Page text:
As mentioned earlier, we will refer back to these two cases as new concepts are learned to maintain the link between theory and clinical practice.
Anatomic dead space (VDanat) is the volume of all non-gas-exchanging airways from the nose (or mouth, during mouth-breathing) down to the respiratory bronchioles Fig. 1.
Alveolar dead space (VDalv) is the volume of inspired air that is delivered to alveoli in which there is no gas exchange or gas exchange is incomplete. VDalv is primarily the result of under perfusion of the affected alveoli Fig 1. VDalv is too small to be measured in healthy subjects, particularly young people, but can become large enough to interfere with alveolar ventilation (VA) in patients who have certain lung diseases, in spite high VE.
Physiologic dead space (VD) is the sum of VDanat and VDalv. VD defines the portion of each inspiration that does not equilibrate with gas pressures of the pulmonary capillary blood Fig. 1.
In the lungs, not all alveoli are ventilated and perfused at ideal proportions. For a given perfusion rate, some alveoli are underventilated (or hypoventilated), while others are overventilated (or hyperventilated) with respect to the ventilation required to accomplish adequate gas exchange. The same is true for blood perfusion (i.e., for a given VA some areas are underperfused, while others are overperfused). The ratio between ventilation (V) and perfusion (V) is referred to as the ventilation to perfusion ratio (V/Q). This concept and the concept of V/Q mismatch will be discussed in detail at the end of the chapter. Despite the existence of a wide spectrum of V/Q ratios, dead space and shunt (see later) are calculated under the assumption that the lung consists of:
1.Alveoli that are optimally and equally ventilated and perfused (with complete equilibration of gas pressures between alveoli and capillary blood, V/Q = 1, Fig. 2 compartment 1).
2.Alveoli that are optimally ventilated but not perfused at all (“VDanat”, V/Q Fig. 2 compartment 2 = ∞)
3.Alveoli that are optimally perfused but not ventilated at all (contributing to “shunt”, V/Q Fig. 2 compartment 3 = 0)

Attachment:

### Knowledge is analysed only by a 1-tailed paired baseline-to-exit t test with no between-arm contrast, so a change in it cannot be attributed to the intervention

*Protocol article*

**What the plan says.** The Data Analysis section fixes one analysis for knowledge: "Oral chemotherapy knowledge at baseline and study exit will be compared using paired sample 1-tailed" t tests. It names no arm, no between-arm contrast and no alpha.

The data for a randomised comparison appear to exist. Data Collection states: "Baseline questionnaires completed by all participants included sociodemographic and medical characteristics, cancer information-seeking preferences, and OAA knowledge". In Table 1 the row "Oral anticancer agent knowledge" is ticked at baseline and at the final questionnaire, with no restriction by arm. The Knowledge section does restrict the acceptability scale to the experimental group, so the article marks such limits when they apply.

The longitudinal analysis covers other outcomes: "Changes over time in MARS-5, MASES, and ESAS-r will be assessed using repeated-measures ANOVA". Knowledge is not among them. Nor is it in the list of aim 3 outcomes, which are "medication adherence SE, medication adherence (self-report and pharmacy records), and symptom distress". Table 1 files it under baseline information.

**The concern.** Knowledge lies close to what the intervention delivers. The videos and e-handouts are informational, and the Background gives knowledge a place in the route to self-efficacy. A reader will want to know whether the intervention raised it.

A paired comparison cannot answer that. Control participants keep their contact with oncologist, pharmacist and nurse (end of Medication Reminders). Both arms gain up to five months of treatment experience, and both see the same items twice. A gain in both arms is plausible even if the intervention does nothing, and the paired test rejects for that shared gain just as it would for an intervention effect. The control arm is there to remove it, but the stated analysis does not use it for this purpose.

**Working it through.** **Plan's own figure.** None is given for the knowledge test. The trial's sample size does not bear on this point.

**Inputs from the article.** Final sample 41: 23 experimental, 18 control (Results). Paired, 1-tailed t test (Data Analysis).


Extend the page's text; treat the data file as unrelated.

Thus, VD is a theoretical rather than an actual volume.
Size of subject. VDanat is highly dependent on body size. A good estimate is based on body height (rather than body weight), a relationship that holds true for both children and adults.
Age. VDanat increases slightly with age. This increase is probably due to loss of elasticity (i.e., increased compliance) of airways.
Breathing pattern. VDanat increases with increasing tidal volume (VT). This is due to the increase in distending pressure that parallels the increase in VT which stretches the elastic airways as well as the lungs.
Factors affecting VDalv
Pulmonary embolism. Occlusion of pulmonary vessels creates a situation where alveoli continue to be ventilated yet unperfused, hence contributing to an increase in VDalv.
Mechanical ventilation with high Positive End-Expiratory Pressure (PEEP). Similar situation to pulmonary embolism except that pulmonary vessels are occluded by the high alveolar pressure.
The increase in VDanat is usually not enough to cause a disturbance in gas exchange. Diseases that affect gas exchange through their effect on dead space do so by increasing VDalv which, in turn, leads to an increase in VD. So, it suffices to calculate VD in order to determine whether it is contributing to a gas exchange derangement.
Calculation of VD
Why is it important to calculate VD? The answer is very simple, Dead Space ventilation (VD) is considered wasted ventilation. The larger the dead space volume, VD (or ventilation, VD) the less volume is available for adequate gas exchange (termed alveolar volume, VA, or ventilation, VA, Eq. 3.3). And, as you will see later, VA, and in turn VA, have a large impact on carbon dioxide elimination.